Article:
T Kita, M Yokode, Y Watanabe, S Narumiya, C Kawai
HTLV-I is a transforming human retrovirus that is an etiologic agent of adult T cell leukemia/lymphoma. To investigate the effects of this virus on T cell functions, two OKT3+, OKT4+, OKT8- cytotoxic clones (8.7 and 8.8) specific for allogeneic cells bearing DPw2, a class II histocompatibility antigen, were studied before and after infection with HTLV-I. The clones retained cytotoxic function for up to 70 d after exposure to HTLV-I, even without subsequent antigenic stimulation, but then lost their cytotoxic activity. Prior to infection with HTLV-I, clone 8.8 also lysed OKT3 hybridoma cells; after infection, cytotoxic activity against these OKT3-antibody bearing cells was lost in parallel with the loss of activity against DPw2-bearing target cells. In addition, expression of T3 surface antigen by HTLV-I-infected 8.8 cells was decreased at a time when they lost their cytotoxic activity, possibly contributing to the loss of cytotoxic function. Finally, clone 8.8 could provide help for nonspecific IgG production by autologous B cells when stimulated with irradiated DPw2-bearing non-T cells. After infection with HTLV-I, this helper function became independent of DPw2-stimulation and persisted even when the cytotoxic activity was lost. An OKT4+ T cell clone thus could simultaneously manifest both cytotoxic and helper T cell activities, and these activities were differentially affected after HTLV-I infection.
R Yarchoan, H G Guo, M Reitz Jr, A Maluish, H Mitsuya, S Broder
In this study, carried out in the rat and hamster, the receptor-dependent low density lipoprotein (LDL) transport process in each organ was characterized in terms of its maximal uptake rate (Jm) and Michaelis constant (Km), while the rate of receptor-independent uptake was defined in terms of its proportionality constant (P). The highest Jm values of 50-126 micrograms/h per g were found in the liver and endocrine glands in both species and receptor-dependent uptake also was detected in other organs like spleen, kidney, and intestine. The Km values were essentially the same in all of the organs and equaled approximately 90 mg/dl in both species. The receptor-independent uptake constants also were similar in the two species and were highest in the spleen, liver, and intestine. From these values for Jm, Km, and P, it was possible to construct theoretical curves that predict the plasma LDL-cholesterol concentration and fractional catabolic rate given any alteration in LDL-cholesterol production or the magnitude of receptor-dependent LDL transport in any organ of the rat or hamster.
D K Spady, J B Meddings, J M Dietschy
The development of atherosclerotic changes and thromboembolism are common features in homocystinurics. Hence, we postulate a positive correlation between the level of homocyst(e)ine in the blood and the occurrence of coronary artery disease. Homocysteine is found either as free homocystine, cysteine-homocysteine mixed disulfide, or protein-bound homocyst(e)ine. In nonhomocystinuric subjects, most homocysteine molecules are detectable in the protein-bound form. Thus, protein-bound homocyst(e)ine in stored plasma which reflected total plasma homocyst(e)ine was determined in 241 patients with coronary artery disease (173 males and 68 females). The mean +/- SD total plasma homocyst(e)ine was 5.41 +/- 1.62 nmol/ml in male patients, 4.37 +/- 1.09 nmol/ml in male controls, 5.66 +/- 1.93 nmol/ml in female patients, and 4.16 +/- 1.62 nmol/ml in female controls. The differences between the patients with coronary artery disease and the controls were statistically significant (P less than 0.0005).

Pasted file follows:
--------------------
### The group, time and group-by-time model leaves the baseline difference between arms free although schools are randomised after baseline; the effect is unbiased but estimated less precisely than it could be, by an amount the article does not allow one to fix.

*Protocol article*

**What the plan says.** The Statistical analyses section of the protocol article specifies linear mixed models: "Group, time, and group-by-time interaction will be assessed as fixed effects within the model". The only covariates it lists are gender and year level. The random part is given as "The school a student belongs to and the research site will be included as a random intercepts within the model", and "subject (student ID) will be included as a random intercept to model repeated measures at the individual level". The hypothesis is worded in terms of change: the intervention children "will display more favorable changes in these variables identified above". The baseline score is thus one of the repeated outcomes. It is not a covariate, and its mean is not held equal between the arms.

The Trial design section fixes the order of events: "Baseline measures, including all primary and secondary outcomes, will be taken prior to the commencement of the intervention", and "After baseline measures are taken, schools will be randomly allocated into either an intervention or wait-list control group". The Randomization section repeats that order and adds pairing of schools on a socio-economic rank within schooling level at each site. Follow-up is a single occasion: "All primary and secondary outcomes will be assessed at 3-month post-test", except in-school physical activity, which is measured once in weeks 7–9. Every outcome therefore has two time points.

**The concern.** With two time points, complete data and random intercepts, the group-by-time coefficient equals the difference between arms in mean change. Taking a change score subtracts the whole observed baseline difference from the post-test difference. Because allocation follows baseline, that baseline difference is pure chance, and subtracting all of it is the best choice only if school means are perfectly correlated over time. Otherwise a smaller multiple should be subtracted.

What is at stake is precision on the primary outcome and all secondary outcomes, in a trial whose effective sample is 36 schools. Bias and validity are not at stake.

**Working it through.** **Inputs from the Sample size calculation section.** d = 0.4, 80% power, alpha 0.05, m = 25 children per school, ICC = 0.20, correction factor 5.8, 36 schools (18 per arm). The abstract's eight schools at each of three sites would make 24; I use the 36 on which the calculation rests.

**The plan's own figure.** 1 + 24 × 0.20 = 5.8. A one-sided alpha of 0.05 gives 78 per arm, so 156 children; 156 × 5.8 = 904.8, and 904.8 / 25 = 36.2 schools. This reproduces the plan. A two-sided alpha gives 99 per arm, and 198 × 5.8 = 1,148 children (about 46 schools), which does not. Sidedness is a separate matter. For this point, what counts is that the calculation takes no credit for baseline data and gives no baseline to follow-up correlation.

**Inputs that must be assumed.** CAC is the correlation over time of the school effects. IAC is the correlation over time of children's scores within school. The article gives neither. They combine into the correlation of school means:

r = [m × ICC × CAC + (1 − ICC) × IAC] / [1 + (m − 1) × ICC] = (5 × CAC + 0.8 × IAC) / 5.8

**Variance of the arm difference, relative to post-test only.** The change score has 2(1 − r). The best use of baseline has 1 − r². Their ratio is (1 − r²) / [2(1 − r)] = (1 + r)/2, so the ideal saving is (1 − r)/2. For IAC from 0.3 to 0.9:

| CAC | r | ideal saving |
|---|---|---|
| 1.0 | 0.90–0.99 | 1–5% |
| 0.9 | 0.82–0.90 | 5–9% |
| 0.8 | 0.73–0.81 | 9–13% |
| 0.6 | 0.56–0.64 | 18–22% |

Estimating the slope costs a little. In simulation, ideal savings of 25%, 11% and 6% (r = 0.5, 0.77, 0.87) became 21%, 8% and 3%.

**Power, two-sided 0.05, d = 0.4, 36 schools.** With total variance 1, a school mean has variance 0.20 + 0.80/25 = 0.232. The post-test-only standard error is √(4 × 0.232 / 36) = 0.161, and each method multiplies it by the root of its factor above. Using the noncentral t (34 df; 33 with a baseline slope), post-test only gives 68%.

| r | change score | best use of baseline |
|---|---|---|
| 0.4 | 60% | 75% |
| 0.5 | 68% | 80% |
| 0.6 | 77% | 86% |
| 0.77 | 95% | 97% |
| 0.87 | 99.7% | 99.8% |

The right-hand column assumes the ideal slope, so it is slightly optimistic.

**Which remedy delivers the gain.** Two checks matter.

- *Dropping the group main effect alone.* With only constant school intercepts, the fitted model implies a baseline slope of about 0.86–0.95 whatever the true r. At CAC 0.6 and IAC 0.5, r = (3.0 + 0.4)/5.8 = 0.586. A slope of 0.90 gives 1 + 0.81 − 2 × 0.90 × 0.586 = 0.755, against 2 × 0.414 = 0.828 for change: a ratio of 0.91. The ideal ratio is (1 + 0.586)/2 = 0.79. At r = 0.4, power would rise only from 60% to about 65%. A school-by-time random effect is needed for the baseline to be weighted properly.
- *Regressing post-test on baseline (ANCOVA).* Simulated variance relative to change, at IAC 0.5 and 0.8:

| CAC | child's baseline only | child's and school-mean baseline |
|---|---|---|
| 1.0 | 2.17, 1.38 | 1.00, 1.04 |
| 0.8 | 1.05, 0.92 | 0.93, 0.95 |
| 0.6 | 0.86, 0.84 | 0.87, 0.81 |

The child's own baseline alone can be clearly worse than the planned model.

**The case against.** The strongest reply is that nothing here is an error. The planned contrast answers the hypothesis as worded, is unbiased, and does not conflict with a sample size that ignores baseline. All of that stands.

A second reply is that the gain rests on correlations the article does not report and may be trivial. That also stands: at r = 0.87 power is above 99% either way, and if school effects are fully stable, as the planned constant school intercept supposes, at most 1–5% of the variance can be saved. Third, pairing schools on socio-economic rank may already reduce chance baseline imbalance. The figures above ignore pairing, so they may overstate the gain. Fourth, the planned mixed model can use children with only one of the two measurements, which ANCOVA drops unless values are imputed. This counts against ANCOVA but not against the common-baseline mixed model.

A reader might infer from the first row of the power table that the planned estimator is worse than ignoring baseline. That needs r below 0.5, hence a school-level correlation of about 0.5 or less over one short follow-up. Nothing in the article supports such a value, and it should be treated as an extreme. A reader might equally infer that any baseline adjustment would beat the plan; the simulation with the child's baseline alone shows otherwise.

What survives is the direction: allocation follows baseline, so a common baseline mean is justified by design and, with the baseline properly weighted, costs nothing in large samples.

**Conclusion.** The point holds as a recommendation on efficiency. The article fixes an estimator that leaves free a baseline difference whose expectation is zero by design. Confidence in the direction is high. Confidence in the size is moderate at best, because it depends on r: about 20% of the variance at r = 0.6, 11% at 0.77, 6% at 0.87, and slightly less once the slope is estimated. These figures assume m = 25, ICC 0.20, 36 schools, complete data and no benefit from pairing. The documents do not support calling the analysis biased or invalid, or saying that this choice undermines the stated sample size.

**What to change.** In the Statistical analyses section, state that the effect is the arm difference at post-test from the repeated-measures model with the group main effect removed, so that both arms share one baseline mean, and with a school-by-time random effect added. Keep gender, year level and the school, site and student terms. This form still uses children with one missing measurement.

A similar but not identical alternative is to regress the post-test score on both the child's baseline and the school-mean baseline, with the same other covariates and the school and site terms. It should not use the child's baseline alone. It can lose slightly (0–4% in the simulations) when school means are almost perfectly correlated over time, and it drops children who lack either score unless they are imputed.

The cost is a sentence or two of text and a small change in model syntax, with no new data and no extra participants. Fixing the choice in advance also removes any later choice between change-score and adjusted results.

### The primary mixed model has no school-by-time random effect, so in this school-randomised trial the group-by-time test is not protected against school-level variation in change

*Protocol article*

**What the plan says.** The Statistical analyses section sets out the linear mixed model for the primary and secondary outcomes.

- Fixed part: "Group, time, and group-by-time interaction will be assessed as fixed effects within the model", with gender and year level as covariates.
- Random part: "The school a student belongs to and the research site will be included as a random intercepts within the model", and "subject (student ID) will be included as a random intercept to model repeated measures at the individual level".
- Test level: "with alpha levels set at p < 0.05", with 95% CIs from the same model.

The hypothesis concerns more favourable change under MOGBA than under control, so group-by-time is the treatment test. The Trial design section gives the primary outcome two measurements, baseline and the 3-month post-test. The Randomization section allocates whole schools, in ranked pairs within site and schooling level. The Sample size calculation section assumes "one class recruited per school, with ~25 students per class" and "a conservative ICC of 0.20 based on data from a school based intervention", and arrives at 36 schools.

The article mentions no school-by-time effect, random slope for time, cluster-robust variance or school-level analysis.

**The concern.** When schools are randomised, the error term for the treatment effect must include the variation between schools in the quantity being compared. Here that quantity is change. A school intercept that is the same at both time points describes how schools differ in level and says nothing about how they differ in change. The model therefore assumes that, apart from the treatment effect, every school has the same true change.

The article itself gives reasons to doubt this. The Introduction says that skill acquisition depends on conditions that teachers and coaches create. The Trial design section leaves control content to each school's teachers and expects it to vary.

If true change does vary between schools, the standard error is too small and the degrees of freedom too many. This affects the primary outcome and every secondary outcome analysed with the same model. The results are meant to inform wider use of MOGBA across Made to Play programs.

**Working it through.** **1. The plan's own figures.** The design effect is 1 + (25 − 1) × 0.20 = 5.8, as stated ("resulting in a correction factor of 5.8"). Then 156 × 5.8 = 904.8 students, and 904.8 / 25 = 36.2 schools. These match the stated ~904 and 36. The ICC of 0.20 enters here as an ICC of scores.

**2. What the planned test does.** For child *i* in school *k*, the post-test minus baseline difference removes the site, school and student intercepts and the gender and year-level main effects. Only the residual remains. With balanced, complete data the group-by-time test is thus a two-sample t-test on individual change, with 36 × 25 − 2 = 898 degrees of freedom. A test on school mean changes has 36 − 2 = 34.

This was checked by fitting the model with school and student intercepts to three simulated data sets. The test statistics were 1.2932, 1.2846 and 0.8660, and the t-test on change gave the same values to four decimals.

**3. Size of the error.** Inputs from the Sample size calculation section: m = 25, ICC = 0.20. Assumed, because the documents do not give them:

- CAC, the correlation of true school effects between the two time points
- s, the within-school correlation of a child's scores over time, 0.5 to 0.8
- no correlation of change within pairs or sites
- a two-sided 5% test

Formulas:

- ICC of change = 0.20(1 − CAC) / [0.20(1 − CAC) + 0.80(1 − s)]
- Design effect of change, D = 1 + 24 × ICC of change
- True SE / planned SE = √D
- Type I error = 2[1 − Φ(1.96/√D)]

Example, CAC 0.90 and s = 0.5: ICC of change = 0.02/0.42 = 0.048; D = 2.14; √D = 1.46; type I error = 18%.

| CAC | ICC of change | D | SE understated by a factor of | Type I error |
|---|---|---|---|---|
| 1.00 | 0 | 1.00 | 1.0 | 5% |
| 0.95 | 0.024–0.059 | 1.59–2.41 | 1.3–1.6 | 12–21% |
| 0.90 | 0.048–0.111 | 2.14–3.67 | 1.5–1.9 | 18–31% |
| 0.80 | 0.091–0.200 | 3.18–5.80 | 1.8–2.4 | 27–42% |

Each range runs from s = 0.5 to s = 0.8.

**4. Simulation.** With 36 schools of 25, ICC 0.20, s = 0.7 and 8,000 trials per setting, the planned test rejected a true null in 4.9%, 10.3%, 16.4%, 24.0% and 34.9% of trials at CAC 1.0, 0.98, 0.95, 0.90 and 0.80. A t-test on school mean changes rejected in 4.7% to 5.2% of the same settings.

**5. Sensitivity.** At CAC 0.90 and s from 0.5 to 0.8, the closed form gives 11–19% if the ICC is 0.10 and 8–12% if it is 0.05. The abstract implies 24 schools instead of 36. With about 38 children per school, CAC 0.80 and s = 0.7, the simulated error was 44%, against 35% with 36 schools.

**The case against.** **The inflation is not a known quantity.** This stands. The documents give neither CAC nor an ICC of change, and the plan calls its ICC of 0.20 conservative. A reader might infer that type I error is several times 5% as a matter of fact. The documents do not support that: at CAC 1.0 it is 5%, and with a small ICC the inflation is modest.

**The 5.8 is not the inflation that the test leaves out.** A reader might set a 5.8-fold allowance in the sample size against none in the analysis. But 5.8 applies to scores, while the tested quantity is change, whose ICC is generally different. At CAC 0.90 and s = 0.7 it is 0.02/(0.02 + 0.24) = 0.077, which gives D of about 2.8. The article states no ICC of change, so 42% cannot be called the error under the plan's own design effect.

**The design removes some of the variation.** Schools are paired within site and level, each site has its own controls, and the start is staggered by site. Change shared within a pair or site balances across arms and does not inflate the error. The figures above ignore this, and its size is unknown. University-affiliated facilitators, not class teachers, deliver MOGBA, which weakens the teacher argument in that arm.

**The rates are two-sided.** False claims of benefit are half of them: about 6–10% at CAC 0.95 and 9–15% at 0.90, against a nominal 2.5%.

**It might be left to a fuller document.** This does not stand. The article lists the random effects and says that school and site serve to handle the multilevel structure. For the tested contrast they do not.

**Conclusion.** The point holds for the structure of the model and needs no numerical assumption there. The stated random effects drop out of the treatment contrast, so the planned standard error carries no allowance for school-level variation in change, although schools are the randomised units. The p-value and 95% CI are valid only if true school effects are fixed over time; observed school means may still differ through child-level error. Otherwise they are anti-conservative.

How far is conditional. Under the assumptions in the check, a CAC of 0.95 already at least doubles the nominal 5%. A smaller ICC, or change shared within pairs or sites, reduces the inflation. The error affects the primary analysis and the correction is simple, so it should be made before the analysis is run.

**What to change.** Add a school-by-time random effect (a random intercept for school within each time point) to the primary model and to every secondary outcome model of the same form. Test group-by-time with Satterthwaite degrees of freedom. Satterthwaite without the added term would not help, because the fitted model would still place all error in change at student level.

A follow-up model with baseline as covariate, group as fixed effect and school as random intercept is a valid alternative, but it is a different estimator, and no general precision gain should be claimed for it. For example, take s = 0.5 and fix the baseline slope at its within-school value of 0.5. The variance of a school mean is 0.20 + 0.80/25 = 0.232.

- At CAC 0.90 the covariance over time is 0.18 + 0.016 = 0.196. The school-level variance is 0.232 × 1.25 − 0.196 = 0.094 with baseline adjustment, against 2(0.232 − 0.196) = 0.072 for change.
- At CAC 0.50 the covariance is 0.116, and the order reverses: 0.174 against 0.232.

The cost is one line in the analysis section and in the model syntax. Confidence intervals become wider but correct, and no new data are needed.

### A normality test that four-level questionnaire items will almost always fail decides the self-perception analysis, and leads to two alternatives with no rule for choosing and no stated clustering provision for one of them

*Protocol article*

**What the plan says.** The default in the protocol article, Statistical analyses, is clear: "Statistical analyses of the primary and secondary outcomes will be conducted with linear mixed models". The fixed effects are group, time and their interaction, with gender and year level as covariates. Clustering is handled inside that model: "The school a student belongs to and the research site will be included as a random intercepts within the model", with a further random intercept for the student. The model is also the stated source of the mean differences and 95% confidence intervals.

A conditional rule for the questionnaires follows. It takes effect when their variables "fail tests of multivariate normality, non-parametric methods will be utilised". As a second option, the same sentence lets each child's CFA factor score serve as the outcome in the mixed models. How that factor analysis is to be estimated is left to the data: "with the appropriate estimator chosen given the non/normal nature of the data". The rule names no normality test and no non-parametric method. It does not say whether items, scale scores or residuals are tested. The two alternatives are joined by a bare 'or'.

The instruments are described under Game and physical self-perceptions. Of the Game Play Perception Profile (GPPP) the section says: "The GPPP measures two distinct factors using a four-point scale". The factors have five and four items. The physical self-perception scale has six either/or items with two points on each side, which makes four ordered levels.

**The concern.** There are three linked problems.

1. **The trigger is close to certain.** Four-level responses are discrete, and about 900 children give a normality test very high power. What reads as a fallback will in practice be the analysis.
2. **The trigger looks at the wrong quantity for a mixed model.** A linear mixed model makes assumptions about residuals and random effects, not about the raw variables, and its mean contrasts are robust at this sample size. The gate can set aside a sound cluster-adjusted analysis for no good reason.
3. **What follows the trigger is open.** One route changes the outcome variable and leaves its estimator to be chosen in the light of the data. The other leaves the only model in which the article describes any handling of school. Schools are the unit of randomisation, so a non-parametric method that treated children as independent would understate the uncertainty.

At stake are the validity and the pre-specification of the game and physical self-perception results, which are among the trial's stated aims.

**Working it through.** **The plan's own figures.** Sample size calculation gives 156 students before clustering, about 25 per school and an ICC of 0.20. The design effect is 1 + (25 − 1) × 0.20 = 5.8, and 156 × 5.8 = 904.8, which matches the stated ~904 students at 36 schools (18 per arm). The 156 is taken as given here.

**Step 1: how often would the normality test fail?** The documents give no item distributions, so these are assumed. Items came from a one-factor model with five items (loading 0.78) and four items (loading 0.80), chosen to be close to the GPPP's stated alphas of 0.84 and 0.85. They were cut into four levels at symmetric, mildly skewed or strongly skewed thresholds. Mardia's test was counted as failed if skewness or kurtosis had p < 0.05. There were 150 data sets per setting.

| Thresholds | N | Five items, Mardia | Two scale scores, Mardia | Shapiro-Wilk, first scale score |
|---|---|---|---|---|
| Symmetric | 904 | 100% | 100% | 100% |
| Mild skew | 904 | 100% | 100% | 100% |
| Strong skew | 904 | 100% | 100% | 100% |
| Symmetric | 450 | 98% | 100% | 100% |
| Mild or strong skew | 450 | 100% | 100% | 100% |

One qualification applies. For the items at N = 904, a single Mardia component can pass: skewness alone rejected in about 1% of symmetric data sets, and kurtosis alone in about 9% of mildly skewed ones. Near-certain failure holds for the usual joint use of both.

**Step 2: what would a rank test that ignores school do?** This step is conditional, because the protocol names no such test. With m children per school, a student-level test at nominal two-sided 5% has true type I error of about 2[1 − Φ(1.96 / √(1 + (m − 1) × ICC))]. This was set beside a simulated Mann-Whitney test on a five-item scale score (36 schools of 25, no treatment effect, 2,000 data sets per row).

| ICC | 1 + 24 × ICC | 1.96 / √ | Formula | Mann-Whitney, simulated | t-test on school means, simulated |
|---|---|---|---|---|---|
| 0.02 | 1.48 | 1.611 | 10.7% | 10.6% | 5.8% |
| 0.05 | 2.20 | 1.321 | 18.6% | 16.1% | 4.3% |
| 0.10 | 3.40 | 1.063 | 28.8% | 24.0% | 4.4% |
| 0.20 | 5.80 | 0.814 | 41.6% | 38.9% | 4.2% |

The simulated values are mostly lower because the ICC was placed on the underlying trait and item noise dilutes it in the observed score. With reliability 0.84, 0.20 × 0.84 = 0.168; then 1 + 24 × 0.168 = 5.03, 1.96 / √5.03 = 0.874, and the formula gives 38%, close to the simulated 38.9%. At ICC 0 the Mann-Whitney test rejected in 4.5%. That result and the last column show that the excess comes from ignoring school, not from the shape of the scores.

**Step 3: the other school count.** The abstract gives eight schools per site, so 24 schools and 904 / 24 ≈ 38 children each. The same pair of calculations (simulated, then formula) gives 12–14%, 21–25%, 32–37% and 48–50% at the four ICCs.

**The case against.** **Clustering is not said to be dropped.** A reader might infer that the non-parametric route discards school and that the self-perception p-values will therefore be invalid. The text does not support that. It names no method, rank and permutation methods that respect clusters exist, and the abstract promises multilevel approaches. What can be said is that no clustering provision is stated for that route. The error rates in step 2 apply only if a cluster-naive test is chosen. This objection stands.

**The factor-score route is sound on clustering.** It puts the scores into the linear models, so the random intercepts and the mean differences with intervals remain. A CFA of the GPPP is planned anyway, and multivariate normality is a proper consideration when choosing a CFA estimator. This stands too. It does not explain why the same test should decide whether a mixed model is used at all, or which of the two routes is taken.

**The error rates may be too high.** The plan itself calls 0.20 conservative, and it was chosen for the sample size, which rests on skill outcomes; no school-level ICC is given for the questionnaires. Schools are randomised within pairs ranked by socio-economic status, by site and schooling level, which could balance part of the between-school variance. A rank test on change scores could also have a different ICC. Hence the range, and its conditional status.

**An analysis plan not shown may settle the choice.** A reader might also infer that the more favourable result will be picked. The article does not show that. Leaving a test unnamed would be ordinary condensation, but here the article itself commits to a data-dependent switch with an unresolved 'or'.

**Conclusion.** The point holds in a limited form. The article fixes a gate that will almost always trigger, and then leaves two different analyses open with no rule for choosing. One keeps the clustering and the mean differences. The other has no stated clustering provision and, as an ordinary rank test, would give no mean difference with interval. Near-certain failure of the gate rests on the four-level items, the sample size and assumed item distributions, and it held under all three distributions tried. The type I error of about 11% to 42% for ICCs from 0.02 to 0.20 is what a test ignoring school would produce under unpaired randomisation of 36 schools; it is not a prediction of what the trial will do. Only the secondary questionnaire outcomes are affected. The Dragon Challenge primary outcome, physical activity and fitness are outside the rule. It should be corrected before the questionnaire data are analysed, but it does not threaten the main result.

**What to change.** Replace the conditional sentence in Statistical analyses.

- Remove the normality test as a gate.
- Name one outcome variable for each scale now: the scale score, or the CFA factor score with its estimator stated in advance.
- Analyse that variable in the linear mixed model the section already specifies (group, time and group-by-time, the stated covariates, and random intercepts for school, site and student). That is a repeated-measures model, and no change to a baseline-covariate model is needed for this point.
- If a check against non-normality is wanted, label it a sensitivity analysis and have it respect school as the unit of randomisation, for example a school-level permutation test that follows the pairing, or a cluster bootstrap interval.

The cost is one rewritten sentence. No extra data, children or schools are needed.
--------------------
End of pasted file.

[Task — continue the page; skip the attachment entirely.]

S S Kang, P W Wong, H Y Cook, M Norusis, J V Messer
We made longitudinal measurements of bone mineral density (BMD) in 139 normal women (ages 20-88 yr) at midradius (99% cortical bone) and lumbar spine (approximately 70% trabecular bone) by single- and dual-photon absorptiometry. BMD was measured 2-6 (median, 3) times over an interval of 0.8-3.4 yr (median, 2.1 yr). For midradius, BMD did not change (+0.48%/yr, NS) before menopause but decreased (-1.01%/yr, P less than 0.001) after menopause. For lumbar spine, there was significant bone loss both before (-1.32%/yr, P less than 0.001) and after (-0.97%/yr, P = 0.006) menopause; these rates did not differ significantly from each other. Our data show that before menopause little, if any, bone is lost from the appendicular skeleton but substantial amounts are lost from the axial skeleton. Thus, factors in addition to estrogen deficiency must contribute to pathogenesis of involutional osteoporosis in women because about half of overall vertebral bone loss occurs premenopausally.
B L Riggs, H W Wahner, L J Melton 3rd, L S Richelson, H L Judd, K P Offord